Brain, Imagery, and Memory

  • Michael S. Gazzaniga
  • Joseph E. LeDoux


While “imagery” has a long history in the study of the mind, going back at least to David Hume in the 18th century, who viewed images as weak sensations 1, the topic is currently at the forefront of that domain of experimental science known as cognitive psychology. Although the current popularity of imagery research has resulted in the delineation of certain psychological properties of the image 2–4 , little effort has been extended toward elucidating the brain mechanisms involved. Yet, progress in this area would undoubtedly help to specify clearly the nature of the image. Furthermore, an understanding of the neural mechanisms of imagery would have wide-ranging implications for bridging the gap between mind and brain, for imagery is truly a “mental” function. We feel that our continuing studies of the Wilson patients have provided some insights into the neuropsychological nature of mental imagery. The observations to be described were made in conjunction with Dr. Gail Risse 22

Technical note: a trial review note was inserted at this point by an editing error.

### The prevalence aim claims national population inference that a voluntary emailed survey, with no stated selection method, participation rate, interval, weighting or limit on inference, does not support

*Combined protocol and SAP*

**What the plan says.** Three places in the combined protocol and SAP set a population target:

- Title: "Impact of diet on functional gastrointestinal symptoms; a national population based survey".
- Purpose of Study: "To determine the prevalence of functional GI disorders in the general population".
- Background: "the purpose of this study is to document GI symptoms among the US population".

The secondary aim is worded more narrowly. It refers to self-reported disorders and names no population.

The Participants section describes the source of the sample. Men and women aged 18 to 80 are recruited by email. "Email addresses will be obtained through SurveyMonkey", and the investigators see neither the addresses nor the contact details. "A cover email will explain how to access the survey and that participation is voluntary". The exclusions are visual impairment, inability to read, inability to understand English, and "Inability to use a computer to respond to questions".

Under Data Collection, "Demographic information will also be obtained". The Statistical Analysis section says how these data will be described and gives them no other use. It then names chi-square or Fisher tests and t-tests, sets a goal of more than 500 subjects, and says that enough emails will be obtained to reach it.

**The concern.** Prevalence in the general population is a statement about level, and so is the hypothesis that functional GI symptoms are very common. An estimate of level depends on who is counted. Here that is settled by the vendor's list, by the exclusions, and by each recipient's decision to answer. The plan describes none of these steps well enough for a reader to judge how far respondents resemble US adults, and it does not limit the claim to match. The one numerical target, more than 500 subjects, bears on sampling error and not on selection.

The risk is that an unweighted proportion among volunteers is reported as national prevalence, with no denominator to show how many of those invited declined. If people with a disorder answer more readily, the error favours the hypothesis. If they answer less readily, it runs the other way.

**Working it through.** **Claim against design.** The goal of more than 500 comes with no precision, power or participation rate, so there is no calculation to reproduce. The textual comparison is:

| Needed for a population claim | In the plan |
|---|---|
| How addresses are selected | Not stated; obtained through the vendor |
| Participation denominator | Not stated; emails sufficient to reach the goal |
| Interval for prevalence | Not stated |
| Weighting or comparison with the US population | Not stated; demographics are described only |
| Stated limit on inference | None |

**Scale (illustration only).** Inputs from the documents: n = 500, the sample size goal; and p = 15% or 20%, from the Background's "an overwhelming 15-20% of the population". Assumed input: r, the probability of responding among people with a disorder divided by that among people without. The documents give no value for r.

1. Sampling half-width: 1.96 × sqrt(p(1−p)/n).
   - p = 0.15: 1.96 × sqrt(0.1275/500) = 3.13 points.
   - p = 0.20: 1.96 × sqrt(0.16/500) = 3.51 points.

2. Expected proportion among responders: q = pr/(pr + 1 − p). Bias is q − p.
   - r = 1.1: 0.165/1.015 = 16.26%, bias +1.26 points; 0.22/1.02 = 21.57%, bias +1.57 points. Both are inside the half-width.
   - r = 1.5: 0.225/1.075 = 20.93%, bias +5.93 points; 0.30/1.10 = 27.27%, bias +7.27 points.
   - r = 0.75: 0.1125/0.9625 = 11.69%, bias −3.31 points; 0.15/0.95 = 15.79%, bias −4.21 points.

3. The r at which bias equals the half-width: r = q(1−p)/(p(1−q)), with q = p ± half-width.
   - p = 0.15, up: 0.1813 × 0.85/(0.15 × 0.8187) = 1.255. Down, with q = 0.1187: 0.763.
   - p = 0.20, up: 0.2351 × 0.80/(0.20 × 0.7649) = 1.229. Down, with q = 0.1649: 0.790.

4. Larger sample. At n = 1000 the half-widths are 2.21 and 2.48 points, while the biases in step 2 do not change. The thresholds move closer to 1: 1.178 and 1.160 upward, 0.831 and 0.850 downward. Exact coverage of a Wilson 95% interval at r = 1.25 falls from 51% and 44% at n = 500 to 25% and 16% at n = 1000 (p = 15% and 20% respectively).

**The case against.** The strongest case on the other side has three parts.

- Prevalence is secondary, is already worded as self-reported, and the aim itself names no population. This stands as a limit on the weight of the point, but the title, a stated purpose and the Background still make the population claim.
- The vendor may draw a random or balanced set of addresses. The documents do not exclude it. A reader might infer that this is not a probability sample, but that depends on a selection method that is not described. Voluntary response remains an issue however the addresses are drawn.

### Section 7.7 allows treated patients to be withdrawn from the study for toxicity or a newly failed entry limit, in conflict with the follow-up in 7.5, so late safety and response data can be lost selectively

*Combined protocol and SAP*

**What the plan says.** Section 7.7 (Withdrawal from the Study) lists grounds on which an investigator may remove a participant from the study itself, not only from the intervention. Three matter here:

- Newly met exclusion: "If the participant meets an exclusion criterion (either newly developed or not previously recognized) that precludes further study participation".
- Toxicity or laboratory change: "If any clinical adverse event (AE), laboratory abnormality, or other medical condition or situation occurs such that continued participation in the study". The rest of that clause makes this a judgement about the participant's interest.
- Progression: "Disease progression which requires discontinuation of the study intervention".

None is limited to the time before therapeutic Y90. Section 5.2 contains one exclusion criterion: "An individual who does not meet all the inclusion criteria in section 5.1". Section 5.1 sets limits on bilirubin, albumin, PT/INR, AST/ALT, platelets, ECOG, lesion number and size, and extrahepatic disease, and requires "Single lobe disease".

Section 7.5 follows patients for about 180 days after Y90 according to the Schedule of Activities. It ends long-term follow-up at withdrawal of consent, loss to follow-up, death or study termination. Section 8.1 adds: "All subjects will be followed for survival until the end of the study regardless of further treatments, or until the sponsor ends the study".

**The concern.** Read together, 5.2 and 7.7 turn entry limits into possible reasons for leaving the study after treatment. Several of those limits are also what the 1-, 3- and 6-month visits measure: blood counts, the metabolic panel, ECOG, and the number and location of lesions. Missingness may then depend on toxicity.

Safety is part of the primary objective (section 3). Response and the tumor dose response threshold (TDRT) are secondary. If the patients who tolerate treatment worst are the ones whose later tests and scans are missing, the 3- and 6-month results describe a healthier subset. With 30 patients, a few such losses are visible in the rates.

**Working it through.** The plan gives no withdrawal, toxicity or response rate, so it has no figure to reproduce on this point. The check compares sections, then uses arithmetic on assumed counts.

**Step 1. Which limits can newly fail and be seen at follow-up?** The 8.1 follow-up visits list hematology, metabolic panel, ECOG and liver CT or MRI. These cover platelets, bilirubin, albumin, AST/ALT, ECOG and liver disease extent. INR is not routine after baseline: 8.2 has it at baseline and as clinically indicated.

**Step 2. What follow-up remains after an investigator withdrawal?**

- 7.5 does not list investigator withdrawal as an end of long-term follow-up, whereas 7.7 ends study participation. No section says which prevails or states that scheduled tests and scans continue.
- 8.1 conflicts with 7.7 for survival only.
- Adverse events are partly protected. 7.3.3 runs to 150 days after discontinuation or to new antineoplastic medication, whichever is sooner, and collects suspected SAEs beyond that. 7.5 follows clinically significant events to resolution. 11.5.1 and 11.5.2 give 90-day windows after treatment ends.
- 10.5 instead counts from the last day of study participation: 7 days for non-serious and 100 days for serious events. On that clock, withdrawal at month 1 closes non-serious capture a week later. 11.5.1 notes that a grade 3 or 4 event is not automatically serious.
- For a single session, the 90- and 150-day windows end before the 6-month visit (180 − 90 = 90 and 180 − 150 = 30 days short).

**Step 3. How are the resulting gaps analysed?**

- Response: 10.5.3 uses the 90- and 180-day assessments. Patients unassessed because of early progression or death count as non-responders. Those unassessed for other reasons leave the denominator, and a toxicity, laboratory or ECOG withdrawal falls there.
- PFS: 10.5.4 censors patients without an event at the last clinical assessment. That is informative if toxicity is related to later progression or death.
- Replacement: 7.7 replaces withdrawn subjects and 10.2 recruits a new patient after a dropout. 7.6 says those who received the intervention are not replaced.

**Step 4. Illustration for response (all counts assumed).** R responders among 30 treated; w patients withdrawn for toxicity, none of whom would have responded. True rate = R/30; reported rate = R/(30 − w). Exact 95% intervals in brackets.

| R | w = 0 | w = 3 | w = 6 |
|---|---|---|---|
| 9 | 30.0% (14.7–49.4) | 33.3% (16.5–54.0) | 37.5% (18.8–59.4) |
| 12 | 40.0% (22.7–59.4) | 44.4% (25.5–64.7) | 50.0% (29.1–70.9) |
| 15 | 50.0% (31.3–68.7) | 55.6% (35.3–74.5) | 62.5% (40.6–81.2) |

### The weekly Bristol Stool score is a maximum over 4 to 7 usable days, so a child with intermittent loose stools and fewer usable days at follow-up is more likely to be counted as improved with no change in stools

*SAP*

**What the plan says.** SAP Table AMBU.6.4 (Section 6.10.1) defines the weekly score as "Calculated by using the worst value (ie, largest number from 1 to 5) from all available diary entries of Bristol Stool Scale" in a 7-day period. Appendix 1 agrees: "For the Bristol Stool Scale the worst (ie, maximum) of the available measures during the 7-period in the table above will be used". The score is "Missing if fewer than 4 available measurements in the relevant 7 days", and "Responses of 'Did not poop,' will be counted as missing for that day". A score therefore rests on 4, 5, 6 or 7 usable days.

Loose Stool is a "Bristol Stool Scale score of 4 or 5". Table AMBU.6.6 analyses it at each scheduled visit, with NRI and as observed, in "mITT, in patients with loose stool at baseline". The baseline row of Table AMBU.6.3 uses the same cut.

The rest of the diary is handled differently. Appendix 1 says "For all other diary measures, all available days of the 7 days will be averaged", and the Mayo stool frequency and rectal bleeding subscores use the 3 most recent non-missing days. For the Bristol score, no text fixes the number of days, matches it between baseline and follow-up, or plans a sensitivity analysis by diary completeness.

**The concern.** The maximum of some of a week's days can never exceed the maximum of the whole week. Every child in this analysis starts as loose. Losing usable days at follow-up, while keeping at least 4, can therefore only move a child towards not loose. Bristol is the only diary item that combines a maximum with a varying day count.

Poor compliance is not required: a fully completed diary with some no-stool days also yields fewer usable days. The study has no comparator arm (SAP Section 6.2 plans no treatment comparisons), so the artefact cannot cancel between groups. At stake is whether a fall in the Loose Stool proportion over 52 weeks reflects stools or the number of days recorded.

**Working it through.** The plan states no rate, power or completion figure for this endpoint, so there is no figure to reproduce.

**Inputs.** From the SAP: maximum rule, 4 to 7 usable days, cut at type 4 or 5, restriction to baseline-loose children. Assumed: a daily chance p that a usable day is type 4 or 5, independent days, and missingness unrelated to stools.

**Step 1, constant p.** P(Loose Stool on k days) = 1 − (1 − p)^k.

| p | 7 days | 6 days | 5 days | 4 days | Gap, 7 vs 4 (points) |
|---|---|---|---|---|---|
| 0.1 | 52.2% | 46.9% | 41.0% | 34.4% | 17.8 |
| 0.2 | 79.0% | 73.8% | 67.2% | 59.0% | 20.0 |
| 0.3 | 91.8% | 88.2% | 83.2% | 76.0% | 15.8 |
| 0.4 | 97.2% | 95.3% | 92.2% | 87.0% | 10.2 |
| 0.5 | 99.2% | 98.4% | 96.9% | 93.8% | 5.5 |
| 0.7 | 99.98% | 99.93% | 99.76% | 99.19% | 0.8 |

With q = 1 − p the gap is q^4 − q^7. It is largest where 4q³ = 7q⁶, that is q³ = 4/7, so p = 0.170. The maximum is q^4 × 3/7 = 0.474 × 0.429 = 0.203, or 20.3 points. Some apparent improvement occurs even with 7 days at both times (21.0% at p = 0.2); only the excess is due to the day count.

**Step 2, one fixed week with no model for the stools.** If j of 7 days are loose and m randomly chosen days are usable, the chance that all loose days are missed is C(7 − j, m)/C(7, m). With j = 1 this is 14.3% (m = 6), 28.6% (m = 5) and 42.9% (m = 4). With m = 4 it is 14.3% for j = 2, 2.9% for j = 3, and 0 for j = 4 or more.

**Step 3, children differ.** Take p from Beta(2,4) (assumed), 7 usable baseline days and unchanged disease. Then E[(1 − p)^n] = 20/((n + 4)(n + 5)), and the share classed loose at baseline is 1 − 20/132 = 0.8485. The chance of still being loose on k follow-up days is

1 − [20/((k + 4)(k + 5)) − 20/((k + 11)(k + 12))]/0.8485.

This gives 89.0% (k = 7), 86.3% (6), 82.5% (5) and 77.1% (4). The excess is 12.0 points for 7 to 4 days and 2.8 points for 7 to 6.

Left Hemisphere Word Pair Brain Damage Anterior Commissure Visual Imagery 
These keywords were added by machine and not by the authors. This process is experimental and the keywords may be updated as the learning algorithm improves.


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Copyright information

© Springer Science+Business Media New York 1978

Authors and Affiliations

  • Michael S. Gazzaniga
    • 1
  • Joseph E. LeDoux
    • 1
  1. 1.Department of Neurology, The New York HospitalCornell University Medical CollegeUSA

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